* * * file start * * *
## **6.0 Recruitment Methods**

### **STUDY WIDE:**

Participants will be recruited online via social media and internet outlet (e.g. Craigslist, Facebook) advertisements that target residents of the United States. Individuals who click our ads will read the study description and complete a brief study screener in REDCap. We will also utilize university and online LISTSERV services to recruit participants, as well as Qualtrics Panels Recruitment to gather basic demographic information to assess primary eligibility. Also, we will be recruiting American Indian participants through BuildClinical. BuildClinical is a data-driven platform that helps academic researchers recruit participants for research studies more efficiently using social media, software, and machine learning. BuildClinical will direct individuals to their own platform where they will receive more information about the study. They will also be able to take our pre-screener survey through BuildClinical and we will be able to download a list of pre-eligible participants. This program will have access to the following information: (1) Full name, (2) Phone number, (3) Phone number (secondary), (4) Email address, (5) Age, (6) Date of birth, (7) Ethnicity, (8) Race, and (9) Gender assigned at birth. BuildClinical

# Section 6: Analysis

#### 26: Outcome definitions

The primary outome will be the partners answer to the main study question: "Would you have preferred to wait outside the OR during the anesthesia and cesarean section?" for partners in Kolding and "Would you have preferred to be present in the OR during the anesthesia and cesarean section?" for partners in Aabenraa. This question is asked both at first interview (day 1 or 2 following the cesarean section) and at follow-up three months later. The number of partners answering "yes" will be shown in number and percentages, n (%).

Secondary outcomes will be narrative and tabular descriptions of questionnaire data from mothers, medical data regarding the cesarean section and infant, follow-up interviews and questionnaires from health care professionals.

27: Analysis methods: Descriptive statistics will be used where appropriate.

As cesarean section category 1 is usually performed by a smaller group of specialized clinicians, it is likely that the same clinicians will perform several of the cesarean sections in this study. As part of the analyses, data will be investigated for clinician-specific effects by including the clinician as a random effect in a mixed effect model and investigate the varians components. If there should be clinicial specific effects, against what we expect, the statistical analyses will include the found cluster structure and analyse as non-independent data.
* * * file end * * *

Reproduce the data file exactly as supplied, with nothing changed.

## **6.0 Recruitment Methods**

### **STUDY WIDE:**

Participants will be recruited online via social media and internet outlet (e.g. Craigslist, Facebook) advertisements that target residents of the United States. Individuals who click our ads will read the study description and complete a brief study screener in REDCap. We will also utilize university and online LISTSERV services to recruit participants, as well as Qualtrics Panels Recruitment to gather basic demographic information to assess primary eligibility. Also, we will be recruiting American Indian participants through BuildClinical. BuildClinical is a data-driven platform that helps academic researchers recruit participants for research studies more efficiently using social media, software, and machine learning. BuildClinical will direct individuals to their own platform where they will receive more information about the study. They will also be able to take our pre-screener survey through BuildClinical and we will be able to download a list of pre-eligible participants. This program will have access to the following information: (1) Full name, (2) Phone number, (3) Phone number (secondary), (4) Email address, (5) Age, (6) Date of birth, (7) Ethnicity, (8) Race, and (9) Gender assigned at birth. BuildClinical

# Section 6: Analysis

#### 26: Outcome definitions

The primary outome will be the partners answer to the main study question: "Would you have preferred to wait outside the OR during the anesthesia and cesarean section?" for partners in Kolding and "Would you have preferred to be present in the OR during the anesthesia and cesarean section?" for partners in Aabenraa. This question is asked both at first interview (day 1 or 2 following the cesarean section) and at follow-up three months later. The number of partners answering "yes" will be shown in number and percentages, n (%).

Secondary outcomes will be narrative and tabular descriptions of questionnaire data from mothers, medical data regarding the cesarean section and infant, follow-up interviews and questionnaires from health care professionals.

27: Analysis methods: Descriptive statistics will be used where appropriate.

As cesarean section category 1 is usually performed by a smaller group of specialized clinicians, it is likely that the same clinicians will perform several of the cesarean sections in this study. As part of the analyses, data will be investigated for clinician-specific effects by including the clinician as a random effect in a mixed effect model and investigate the varians components. If there should be clinicial specific effects, against what we expect, the statistical analyses will include the found cluster structure and analyse as non-independent data.